Glycobiology

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For the journal, see Glycobiology (journal).

Defined in the narrowest sense, glycobiology is the study of the structure, biosynthesis, and biology of saccharides (sugar chains or glycans) that are widely distributed in nature.[1][2] Sugars or saccharides are essential components of all living things and aspects of the various roles they play in biology are researched in various medical, biochemical and biotechnological fields.

History[edit]

According to Oxford English Dictionary the specific term glycobiology was coined in 1988 by Prof. Raymond Dwek to recognize the coming together of the traditional disciplines of carbohydrate chemistry and biochemistry.[3] This coming together was as a result of a much greater understanding of the cellular and molecular biology of glycans. However as early as the late nineteenth century pioneering efforts were being made by Emil Fisher to establish the structure of some basic sugar molecules.

Glycoconjugates[edit]

Main articles: Glycoconjugates and Glycosylation

Sugars may be linked to other types of biological molecule to form glycoconjugates. The enzymatic process of glycosylation creates sugars/saccharides linked to themselves and to other molecules by the glycosidic bond, thereby producing glycans. Glycoproteins, proteoglycans and glycolipids are the most abundant glycoconjugates found in mammalian cells. They are found predominantly on the outer cell wall and in secreted fluids. Glycoconjugates have been shown to be important in cell-cell interactions due to the presence on the cell surface of various glycan binding receptors in addition to the glycoconjugates themselves.[4][5]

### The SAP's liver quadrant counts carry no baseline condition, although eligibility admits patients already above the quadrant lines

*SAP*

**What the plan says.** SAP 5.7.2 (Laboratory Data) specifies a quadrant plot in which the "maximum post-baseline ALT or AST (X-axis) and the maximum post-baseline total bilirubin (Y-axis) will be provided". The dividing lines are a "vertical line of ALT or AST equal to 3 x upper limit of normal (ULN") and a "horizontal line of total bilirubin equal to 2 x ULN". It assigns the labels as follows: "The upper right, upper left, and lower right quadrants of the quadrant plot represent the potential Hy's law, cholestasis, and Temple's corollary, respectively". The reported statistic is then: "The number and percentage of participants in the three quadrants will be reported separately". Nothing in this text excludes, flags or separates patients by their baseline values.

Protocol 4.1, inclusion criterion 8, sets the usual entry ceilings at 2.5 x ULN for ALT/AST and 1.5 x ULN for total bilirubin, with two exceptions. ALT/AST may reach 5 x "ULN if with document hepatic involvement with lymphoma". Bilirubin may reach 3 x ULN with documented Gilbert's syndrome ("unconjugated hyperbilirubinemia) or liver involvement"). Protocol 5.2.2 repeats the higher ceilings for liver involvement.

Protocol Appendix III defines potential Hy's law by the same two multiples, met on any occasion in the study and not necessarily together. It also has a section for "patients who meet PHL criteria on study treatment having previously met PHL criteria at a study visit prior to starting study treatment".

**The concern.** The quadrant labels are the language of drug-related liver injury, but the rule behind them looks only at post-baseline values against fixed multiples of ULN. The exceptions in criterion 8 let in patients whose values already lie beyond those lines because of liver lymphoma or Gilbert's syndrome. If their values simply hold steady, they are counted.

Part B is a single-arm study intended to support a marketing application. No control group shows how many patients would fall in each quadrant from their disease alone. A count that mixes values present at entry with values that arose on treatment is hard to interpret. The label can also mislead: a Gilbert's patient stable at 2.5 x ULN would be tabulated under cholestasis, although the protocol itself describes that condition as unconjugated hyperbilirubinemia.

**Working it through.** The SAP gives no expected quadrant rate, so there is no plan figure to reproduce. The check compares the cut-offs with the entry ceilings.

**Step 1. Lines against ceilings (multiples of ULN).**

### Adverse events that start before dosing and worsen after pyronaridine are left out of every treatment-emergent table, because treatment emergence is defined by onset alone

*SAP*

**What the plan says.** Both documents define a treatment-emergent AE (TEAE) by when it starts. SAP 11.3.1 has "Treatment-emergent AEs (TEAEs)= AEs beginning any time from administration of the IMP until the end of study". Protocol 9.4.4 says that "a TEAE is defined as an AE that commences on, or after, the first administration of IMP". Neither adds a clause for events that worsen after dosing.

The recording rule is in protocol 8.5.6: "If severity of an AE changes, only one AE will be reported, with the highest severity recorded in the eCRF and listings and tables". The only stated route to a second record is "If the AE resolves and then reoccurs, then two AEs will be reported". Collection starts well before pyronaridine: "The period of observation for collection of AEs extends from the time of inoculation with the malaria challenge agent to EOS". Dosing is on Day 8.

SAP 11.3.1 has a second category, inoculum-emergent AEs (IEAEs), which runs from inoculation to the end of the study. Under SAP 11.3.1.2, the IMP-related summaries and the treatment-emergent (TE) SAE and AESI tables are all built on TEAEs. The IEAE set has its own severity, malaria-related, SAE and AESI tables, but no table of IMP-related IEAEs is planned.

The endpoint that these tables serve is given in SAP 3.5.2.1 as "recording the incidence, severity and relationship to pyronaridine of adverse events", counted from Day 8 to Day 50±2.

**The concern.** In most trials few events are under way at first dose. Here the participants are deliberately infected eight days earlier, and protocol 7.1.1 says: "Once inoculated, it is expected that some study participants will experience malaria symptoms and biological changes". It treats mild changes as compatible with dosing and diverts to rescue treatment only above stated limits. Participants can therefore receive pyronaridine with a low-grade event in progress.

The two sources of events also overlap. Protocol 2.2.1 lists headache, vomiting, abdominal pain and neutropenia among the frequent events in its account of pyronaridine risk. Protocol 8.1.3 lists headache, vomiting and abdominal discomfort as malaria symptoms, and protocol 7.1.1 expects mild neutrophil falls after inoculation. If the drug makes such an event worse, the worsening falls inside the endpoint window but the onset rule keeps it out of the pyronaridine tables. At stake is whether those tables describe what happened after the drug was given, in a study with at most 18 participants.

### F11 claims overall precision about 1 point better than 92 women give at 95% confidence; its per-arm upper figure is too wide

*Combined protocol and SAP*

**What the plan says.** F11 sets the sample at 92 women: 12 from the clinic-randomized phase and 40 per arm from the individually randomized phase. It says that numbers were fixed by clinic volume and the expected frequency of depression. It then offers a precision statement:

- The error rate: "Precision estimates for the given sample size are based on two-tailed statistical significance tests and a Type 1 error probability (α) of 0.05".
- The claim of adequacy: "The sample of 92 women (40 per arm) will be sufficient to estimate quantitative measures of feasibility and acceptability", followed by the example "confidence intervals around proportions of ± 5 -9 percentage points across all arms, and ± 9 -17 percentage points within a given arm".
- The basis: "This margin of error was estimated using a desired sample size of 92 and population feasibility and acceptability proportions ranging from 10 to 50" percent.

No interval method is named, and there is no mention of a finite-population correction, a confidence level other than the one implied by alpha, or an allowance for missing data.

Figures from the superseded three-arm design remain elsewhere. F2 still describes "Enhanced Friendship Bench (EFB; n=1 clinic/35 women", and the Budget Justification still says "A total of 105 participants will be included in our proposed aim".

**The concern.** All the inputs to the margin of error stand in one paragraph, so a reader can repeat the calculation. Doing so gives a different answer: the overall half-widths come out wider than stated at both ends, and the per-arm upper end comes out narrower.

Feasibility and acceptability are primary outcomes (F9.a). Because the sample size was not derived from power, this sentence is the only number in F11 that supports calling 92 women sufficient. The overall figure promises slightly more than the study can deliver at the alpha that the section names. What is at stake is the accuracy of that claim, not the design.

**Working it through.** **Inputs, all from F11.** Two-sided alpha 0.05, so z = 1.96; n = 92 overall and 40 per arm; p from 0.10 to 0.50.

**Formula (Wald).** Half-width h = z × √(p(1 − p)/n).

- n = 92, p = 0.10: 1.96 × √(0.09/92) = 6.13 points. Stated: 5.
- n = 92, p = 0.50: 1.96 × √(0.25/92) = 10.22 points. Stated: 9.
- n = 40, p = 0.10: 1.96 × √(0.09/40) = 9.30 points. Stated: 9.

Glycomics[edit]

Main article: Glycomics

"Glycomics, analogous to genomics and proteomics, is the systematic study of all glycan structures of a given cell type or organism" and is a subset of glycobiology.[6]

Difficulties in the study of sugar structures[edit]

Part of the variability seen in saccharide structures is because monosaccharide units may be coupled to each other in many different ways, as opposed to the amino acids of proteins or the nucleotides in DNA, which are always coupled together in a standard fashion.[7] The study of glycan structures is also complicated by the lack of a direct template for their biosynthesis, contrary to the case with proteins where their amino acid sequence is determined by their corresponding gene.[8]